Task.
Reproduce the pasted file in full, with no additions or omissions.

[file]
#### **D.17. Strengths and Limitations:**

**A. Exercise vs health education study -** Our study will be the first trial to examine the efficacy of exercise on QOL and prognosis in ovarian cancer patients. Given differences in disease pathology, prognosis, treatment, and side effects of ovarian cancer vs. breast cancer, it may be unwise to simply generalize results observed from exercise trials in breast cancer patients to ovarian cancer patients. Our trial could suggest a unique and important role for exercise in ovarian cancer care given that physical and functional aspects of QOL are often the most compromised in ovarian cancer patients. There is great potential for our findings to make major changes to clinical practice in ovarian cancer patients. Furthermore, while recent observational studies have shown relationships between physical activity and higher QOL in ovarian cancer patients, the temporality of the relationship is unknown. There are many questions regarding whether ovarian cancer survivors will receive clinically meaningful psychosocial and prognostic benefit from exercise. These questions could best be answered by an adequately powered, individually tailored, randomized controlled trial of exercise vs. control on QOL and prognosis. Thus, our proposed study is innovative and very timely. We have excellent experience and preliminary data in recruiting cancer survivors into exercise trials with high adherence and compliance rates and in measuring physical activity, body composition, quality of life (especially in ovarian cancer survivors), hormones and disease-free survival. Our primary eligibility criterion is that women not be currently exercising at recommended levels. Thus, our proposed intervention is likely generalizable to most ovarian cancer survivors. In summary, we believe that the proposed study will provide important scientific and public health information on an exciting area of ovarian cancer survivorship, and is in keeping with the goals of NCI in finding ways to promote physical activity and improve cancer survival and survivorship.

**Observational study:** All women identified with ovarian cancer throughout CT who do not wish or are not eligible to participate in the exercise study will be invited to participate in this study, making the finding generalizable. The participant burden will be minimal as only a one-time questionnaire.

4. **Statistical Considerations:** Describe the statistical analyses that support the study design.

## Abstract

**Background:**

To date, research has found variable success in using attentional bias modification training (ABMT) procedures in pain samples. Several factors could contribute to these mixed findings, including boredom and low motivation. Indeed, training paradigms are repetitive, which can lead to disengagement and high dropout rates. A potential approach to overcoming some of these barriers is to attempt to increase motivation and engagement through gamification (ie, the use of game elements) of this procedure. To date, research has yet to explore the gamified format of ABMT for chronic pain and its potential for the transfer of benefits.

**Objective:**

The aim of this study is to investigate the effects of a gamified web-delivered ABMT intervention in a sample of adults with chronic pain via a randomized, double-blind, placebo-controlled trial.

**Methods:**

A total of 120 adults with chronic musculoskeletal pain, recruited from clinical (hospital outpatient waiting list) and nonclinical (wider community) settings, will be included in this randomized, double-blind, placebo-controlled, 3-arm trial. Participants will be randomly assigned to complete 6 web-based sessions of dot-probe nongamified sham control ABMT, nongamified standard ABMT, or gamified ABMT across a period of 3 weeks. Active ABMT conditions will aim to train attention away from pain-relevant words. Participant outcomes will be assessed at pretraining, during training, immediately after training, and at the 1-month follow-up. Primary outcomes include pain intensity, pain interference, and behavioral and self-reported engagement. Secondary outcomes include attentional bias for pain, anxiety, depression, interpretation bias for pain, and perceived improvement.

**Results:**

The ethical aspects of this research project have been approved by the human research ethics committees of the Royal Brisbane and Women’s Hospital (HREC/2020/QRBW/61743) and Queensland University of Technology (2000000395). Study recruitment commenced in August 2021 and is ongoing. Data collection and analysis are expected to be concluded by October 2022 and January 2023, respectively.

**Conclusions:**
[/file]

#### **D.17. Strengths and Limitations:**

**A. Exercise vs health education study -** Our study will be the first trial to examine the efficacy of exercise on QOL and prognosis in ovarian cancer patients. Given differences in disease pathology, prognosis, treatment, and side effects of ovarian cancer vs. breast cancer, it may be unwise to simply generalize results observed from exercise trials in breast cancer patients to ovarian cancer patients. Our trial could suggest a unique and important role for exercise in ovarian cancer care given that physical and functional aspects of QOL are often the most compromised in ovarian cancer patients. There is great potential for our findings to make major changes to clinical practice in ovarian cancer patients. Furthermore, while recent observational studies have shown relationships between physical activity and higher QOL in ovarian cancer patients, the temporality of the relationship is unknown. There are many questions regarding whether ovarian cancer survivors will receive clinically meaningful psychosocial and prognostic benefit from exercise. These questions could best be answered by an adequately powered, individually tailored, randomized controlled trial of exercise vs. control on QOL and prognosis. Thus, our proposed study is innovative and very timely. We have excellent experience and preliminary data in recruiting cancer survivors into exercise trials with high adherence and compliance rates and in measuring physical activity, body composition, quality of life (especially in ovarian cancer survivors), hormones and disease-free survival. Our primary eligibility criterion is that women not be currently exercising at recommended levels. Thus, our proposed intervention is likely generalizable to most ovarian cancer survivors. In summary, we believe that the proposed study will provide important scientific and public health information on an exciting area of ovarian cancer survivorship, and is in keeping with the goals of NCI in finding ways to promote physical activity and improve cancer survival and survivorship.

**Observational study:** All women identified with ovarian cancer throughout CT who do not wish or are not eligible to participate in the exercise study will be invited to participate in this study, making the finding generalizable. The participant burden will be minimal as only a one-time questionnaire.

4. **Statistical Considerations:** Describe the statistical analyses that support the study design.

## Abstract

**Background:**

To date, research has found variable success in using attentional bias modification training (ABMT) procedures in pain samples. Several factors could contribute to these mixed findings, including boredom and low motivation. Indeed, training paradigms are repetitive, which can lead to disengagement and high dropout rates. A potential approach to overcoming some of these barriers is to attempt to increase motivation and engagement through gamification (ie, the use of game elements) of this procedure. To date, research has yet to explore the gamified format of ABMT for chronic pain and its potential for the transfer of benefits.

**Objective:**

The aim of this study is to investigate the effects of a gamified web-delivered ABMT intervention in a sample of adults with chronic pain via a randomized, double-blind, placebo-controlled trial.

**Methods:**

A total of 120 adults with chronic musculoskeletal pain, recruited from clinical (hospital outpatient waiting list) and nonclinical (wider community) settings, will be included in this randomized, double-blind, placebo-controlled, 3-arm trial. Participants will be randomly assigned to complete 6 web-based sessions of dot-probe nongamified sham control ABMT, nongamified standard ABMT, or gamified ABMT across a period of 3 weeks. Active ABMT conditions will aim to train attention away from pain-relevant words. Participant outcomes will be assessed at pretraining, during training, immediately after training, and at the 1-month follow-up. Primary outcomes include pain intensity, pain interference, and behavioral and self-reported engagement. Secondary outcomes include attentional bias for pain, anxiety, depression, interpretation bias for pain, and perceived improvement.

**Results:**

The ethical aspects of this research project have been approved by the human research ethics committees of the Royal Brisbane and Women’s Hospital (HREC/2020/QRBW/61743) and Queensland University of Technology (2000000395). Study recruitment commenced in August 2021 and is ongoing. Data collection and analysis are expected to be concluded by October 2022 and January 2023, respectively.

**Conclusions:**